Changing Wheel Sets on Rolling Stock

Changing Wheel Sets on Rolling Stock

By Roger Heid


There have been some questions and issues regarding the need to change wheel sets on rolling stock. I will try to give you some general guidelines to shed some light into this. For a starter, I will try to explain why it sometimes becomes necessary to change the wheels.

Here is one reason. Rolling stock that is designed to be used on an AC 3-rail track system typically comes with wheels that are made of all metal which includes the axles. Maerklin products are an example. On that track system, the outer rails are of the same polarity. The center rail or studs provide the other polarity, thus requiring the need of a pickup shoe.

So, if you happen to choose a Maerklin made piece of rolling stock, but your track system is of the DC 2-rail type, you are out of luck. On a DC 2-rail system, there is no center track. One side of the track carries one polarity, the other side provides the other polarity, namely Plus (+) and Minus (-). Since the wheel axles on this Maerklin car are made of metal, conducting electricity, this Maerklin car will cause a short circuit, making train operation virtually impossible. You need to buy a complete DC wheel set from Maerklin.

For obvious reasons, the axles of a DC wheel set are made of non-conducting materials. You can see the difference now. I just explained one reason why wheel sets need to be changed. But wait, there is more to it. This replacement wheel set you have to buy from Maerklin, not from Roco, for example.

Roco wheel sets are not interchangeable with Maerklin wheel sets and vice versa. There is a difference in physical measurements between the two. Maerklin offers DC wheel sets, Roco offers AC wheel sets. This holds true for most manufactures.

Let me explain further. Not all wheels are the same. There are variations in wheel diameters and flange diameters. The difference in flange diameter can cause problems on certain track brands and types, especially on turn outs. Confusing? You bet.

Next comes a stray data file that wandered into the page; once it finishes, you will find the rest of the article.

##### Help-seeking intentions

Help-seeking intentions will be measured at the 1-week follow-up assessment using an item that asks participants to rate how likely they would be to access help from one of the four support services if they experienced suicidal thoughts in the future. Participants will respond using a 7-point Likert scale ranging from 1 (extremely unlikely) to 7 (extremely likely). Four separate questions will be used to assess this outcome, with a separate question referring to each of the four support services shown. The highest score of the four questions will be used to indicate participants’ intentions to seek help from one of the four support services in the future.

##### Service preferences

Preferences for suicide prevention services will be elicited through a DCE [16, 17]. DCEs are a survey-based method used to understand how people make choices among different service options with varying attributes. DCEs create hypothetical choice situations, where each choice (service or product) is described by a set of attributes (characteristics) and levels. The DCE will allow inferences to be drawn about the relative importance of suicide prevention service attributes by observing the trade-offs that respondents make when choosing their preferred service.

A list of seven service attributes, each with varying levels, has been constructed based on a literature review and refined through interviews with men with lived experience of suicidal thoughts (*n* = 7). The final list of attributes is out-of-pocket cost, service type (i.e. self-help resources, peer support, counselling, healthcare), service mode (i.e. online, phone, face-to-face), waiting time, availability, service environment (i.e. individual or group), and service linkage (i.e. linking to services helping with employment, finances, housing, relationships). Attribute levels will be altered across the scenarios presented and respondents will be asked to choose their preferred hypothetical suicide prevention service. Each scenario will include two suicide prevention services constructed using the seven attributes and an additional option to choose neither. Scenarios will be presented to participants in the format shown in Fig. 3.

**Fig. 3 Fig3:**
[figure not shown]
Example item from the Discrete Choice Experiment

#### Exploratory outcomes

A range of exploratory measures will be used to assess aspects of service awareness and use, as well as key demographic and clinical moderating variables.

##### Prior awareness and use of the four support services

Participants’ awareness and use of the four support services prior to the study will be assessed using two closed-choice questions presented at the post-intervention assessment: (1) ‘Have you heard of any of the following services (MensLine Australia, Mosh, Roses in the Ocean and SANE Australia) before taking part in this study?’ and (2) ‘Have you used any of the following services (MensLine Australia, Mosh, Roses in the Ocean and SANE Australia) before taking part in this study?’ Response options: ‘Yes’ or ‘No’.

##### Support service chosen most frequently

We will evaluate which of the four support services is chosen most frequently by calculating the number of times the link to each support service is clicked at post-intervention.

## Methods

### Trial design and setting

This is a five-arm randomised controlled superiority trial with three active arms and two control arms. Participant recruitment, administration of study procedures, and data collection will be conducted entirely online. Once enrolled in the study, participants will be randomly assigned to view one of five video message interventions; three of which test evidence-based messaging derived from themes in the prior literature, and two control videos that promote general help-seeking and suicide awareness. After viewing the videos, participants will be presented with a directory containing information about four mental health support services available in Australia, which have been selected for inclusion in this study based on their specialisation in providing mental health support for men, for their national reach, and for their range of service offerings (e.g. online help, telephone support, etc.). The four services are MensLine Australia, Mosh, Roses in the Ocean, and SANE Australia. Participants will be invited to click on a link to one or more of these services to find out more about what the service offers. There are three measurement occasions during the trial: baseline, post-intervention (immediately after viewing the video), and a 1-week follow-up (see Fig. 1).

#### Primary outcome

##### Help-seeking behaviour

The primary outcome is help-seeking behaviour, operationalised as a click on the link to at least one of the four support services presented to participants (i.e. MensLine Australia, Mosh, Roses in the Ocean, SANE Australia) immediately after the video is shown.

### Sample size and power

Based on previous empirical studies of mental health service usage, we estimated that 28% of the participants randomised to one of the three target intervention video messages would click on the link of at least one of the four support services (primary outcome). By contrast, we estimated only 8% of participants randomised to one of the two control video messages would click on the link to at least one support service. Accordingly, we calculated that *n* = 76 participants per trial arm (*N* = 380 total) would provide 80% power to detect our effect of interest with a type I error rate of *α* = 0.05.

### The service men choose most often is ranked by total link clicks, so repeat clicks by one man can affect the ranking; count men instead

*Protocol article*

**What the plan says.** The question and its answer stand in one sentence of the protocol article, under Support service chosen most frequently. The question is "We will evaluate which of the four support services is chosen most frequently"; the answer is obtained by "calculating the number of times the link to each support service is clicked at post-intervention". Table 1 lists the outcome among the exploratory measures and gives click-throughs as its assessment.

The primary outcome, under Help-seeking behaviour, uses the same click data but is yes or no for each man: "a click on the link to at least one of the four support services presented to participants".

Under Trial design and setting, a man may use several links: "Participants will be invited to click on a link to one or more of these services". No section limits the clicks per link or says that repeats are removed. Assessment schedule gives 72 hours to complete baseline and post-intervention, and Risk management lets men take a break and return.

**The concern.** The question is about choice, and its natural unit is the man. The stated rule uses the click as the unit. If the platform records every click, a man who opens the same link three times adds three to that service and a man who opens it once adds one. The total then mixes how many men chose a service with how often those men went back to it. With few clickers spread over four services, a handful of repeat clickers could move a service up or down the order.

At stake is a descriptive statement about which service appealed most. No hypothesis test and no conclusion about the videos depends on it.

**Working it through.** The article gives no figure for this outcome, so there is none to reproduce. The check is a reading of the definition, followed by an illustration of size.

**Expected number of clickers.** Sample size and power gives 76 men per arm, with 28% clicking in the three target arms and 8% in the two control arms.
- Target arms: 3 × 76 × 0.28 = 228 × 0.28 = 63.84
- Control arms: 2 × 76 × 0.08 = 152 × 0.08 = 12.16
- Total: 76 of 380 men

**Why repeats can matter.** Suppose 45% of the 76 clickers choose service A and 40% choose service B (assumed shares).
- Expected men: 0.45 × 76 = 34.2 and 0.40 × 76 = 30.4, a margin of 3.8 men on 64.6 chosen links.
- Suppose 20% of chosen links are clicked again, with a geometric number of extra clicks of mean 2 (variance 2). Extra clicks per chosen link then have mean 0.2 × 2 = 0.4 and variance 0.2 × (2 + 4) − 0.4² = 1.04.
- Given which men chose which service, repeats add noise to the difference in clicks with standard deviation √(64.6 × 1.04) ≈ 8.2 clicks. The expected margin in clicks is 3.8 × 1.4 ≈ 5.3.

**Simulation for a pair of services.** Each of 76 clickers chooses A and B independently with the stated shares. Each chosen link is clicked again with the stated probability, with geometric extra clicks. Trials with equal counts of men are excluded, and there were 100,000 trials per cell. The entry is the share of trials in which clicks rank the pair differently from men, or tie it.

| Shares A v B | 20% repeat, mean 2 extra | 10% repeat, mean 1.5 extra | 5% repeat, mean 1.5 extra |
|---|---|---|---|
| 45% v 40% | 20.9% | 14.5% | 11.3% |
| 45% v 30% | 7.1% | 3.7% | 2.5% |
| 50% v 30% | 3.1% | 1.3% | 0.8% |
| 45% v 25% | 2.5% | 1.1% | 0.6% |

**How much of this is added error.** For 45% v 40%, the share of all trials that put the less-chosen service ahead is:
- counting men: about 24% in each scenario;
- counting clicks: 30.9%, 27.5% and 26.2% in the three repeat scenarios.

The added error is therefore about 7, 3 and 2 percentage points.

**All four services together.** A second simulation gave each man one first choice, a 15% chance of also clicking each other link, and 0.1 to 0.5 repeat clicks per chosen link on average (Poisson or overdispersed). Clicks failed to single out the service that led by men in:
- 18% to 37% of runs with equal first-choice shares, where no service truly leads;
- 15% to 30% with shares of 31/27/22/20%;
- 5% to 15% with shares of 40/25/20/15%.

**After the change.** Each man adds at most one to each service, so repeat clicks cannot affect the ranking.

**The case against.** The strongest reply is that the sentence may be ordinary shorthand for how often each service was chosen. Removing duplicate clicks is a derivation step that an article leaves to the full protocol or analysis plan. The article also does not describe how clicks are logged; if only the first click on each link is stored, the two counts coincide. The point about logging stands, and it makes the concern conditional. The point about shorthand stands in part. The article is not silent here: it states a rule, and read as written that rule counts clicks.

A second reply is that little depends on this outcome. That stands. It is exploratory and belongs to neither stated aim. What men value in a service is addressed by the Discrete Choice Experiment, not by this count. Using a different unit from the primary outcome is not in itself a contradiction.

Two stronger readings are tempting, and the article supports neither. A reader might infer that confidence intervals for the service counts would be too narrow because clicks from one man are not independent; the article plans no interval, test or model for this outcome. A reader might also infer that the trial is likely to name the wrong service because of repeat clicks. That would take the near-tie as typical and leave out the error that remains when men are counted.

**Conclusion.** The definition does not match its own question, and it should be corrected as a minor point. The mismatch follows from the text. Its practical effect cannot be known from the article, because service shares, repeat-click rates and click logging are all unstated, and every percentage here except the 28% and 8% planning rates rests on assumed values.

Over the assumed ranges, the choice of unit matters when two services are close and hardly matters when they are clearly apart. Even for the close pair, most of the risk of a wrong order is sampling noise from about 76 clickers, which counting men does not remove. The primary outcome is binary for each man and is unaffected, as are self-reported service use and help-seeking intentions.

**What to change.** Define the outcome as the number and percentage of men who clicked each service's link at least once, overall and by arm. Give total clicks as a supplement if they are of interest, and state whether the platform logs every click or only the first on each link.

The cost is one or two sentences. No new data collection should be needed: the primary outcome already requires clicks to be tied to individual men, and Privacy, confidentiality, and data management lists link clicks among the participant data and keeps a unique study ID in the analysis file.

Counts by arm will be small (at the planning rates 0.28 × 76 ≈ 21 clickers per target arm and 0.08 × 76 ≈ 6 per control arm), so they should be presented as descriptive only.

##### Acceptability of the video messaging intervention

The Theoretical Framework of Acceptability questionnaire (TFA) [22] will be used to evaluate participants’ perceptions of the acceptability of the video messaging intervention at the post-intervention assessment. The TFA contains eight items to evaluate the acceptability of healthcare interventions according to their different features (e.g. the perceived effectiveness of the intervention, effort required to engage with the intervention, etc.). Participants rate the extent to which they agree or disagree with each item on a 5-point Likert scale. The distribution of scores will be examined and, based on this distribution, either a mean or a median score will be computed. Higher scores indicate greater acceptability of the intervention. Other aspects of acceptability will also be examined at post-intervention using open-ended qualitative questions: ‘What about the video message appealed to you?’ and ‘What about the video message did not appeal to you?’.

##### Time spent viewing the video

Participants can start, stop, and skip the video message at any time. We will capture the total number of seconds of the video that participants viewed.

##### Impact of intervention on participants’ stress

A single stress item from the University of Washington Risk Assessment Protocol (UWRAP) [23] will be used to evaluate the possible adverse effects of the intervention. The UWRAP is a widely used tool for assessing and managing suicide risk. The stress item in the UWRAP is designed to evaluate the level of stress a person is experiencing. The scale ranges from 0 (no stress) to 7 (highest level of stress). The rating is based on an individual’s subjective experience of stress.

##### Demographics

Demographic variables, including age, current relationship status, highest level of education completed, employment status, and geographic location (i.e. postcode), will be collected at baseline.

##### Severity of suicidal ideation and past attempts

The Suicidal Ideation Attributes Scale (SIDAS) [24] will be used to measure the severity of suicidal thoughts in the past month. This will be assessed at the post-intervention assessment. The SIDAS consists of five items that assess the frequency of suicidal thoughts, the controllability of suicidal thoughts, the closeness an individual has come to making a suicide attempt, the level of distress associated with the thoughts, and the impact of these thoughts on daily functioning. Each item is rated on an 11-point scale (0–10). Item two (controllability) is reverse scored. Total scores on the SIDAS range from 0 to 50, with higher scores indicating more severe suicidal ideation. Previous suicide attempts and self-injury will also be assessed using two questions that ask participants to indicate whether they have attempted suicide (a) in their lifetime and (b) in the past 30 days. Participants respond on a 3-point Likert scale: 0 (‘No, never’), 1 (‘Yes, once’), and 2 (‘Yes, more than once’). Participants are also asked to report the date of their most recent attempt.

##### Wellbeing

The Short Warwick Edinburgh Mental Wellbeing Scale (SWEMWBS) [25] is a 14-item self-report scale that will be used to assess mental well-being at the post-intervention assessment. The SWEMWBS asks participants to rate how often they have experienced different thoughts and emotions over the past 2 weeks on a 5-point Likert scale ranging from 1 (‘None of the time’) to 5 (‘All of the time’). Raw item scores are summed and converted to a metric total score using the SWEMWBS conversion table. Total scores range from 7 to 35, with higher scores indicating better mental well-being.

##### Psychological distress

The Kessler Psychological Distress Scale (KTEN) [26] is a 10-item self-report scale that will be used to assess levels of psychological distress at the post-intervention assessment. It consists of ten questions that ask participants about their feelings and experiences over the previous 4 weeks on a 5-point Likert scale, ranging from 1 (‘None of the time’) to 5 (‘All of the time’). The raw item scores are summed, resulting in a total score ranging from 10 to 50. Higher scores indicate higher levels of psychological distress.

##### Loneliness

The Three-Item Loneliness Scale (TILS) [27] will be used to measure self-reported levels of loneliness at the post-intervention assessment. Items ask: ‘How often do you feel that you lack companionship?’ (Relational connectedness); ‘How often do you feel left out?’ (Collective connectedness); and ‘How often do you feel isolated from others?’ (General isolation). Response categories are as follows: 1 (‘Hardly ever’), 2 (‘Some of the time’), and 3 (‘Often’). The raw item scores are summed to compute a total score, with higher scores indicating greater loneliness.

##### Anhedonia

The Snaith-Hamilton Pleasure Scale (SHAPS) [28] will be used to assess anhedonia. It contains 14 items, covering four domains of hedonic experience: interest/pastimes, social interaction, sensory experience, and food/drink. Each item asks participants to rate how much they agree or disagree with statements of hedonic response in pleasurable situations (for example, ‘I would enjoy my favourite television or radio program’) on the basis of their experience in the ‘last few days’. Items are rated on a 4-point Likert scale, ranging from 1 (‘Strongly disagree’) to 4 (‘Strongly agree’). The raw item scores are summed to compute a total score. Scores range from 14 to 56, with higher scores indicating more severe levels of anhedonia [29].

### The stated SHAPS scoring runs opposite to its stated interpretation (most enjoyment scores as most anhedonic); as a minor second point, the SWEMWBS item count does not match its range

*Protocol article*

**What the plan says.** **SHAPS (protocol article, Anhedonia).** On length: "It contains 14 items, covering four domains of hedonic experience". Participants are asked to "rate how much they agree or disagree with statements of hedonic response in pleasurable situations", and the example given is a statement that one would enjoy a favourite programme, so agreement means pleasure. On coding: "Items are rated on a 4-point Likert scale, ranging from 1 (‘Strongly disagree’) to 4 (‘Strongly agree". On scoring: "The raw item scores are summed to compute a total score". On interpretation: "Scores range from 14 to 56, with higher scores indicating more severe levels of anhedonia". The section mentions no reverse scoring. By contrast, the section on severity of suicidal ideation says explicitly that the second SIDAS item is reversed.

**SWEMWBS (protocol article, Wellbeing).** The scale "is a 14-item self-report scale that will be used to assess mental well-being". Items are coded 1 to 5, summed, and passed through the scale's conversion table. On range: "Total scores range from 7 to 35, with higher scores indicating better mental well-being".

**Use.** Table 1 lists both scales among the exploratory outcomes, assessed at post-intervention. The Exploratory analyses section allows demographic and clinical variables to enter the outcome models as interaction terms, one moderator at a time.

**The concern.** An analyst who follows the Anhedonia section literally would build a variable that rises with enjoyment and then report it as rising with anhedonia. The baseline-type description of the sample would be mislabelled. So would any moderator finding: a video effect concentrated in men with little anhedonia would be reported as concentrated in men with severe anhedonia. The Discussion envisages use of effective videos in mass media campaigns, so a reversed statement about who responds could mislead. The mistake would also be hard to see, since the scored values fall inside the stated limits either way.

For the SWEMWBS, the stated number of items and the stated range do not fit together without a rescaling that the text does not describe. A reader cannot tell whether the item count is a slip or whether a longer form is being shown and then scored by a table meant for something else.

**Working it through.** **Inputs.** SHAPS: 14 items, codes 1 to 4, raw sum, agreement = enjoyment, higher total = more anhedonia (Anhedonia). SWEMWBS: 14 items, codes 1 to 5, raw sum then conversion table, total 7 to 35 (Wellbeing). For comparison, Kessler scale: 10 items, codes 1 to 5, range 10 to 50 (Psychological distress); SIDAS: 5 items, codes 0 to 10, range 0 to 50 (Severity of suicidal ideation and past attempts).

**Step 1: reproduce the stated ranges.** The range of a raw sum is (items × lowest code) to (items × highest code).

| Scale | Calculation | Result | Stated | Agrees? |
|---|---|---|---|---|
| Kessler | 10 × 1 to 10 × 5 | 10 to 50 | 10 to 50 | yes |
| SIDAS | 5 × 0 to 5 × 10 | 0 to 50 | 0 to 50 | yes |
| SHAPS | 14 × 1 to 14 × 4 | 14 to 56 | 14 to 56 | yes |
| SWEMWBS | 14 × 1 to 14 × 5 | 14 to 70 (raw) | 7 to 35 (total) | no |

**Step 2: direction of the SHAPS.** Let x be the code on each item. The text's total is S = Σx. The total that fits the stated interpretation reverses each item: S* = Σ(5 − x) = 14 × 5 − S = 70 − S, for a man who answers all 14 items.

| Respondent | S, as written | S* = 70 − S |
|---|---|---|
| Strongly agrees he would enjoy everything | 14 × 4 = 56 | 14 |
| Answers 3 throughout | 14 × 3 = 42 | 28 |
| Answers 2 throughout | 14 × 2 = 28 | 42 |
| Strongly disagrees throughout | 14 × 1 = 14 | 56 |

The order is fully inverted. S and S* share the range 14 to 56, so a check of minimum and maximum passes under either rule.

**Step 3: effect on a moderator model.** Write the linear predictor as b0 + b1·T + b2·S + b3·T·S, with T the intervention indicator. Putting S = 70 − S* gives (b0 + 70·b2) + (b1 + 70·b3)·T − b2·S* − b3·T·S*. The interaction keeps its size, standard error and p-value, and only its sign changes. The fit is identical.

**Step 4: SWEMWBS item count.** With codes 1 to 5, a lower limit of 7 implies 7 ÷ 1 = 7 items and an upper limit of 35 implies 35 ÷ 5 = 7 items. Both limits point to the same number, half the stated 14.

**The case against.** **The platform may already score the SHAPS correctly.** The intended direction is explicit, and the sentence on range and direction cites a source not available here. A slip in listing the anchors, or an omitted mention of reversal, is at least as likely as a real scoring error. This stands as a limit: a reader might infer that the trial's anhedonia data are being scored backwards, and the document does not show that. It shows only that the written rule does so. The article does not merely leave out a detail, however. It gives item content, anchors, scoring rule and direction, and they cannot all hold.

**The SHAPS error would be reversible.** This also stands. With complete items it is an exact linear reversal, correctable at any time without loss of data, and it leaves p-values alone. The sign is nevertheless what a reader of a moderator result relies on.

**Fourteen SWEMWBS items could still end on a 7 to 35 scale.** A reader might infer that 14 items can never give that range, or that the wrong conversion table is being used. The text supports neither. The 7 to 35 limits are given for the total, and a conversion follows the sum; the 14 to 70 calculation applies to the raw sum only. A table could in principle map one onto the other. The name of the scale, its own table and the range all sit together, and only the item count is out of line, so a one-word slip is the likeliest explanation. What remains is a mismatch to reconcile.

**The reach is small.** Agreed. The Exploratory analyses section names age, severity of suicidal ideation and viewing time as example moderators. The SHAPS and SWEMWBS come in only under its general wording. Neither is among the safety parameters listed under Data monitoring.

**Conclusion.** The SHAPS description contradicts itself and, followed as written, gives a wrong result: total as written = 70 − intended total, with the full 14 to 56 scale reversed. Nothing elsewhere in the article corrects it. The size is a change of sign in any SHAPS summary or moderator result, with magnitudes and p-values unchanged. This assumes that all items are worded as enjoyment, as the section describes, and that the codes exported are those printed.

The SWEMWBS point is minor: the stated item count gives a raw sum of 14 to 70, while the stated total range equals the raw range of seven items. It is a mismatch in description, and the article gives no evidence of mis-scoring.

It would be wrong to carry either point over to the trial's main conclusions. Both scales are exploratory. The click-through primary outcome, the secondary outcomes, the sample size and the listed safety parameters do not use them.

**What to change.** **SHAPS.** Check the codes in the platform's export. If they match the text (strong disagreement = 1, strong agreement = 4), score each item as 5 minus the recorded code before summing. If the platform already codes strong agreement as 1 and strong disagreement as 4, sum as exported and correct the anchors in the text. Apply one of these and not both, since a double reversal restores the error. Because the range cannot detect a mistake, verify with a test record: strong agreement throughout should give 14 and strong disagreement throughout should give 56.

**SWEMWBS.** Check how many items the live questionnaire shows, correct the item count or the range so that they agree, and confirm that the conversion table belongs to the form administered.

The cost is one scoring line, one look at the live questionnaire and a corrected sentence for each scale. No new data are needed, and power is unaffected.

Let us do this step by step. If the wheel diameter of the chosen replacement set differs too much from the original, you will wind up with coupler height problems. I think this explains itself. All manufactures offer wheel sets of varying configurations, such as diameters. Beware!

Now, if your track system is of the Maerklin AC 3-rail ilk, and you fall in love with a Roco product, you will not run into an electrical problem. However, your new car may derail on a turn out, caused by an adverse difference in the wheel configuration. In this case, you need to get an AC wheel set from Roco. That will solve the problem, most likely.

Now, if you pursue the DC 2-rail world, you may possibly run into some additional problems, so I understand. Not all brands and types of 2-rail tracks are equal. Being a Maerklin user, I am not so familiar with all the differences and codes inherent to 2-rail track systems. These issues would have to be dealt with by the DC 2-rail gurus.

Here is one more thing. I have a nice digital read-out caliper assisting me in solving some problems I had run into. My rolling stock consists of several different makes, not all Maerklin. That’s why I am aware of these situations.

I hope that this short blog will be expanded by the grace and virtue of comments left by other knowledgeable railroad fans.





One Response to Changing Wheel Sets on Rolling Stock

  1. Ernest Robl says:

    There are several other reasons for changing wheelsets.

    Some early HO models (even by the major manufacturers) were made with wheels with deep flanges. These worked okay on the then common code 100 (2.5mm) or heavier model rail, but these flanges can be a problem on more prototypical code 83 rail.

    Also some models were or are delivered with plastic wheelsets. These plastic wheels, even if they conform to more contemporary standards, are both subject to wear and accumulate dirt much more than metal wheels.

    I have a number of Kleinbahn and Klein Modellbahn cars that were originally delivered with plastic wheels. These have been replaced with metal wheelsets, either from these manufacturers or from Roco (these work just fine).

    Also Kibri offers kits of freight cars and track maintenance equipment with plastic wheelsets. Kibri instructions already include the numbers of the appropriate Roco metal wheels for either DC or AC use. Even if you don’t plan to run these models, the metal wheels look better.

    And, these do run much better with the metal wheels.

    As Roger noted, wheelsets come in various sizes and you need to select the appropriate replacement size for the wheels to look correct and for the couplers to be at the correct height.

    – Ernest

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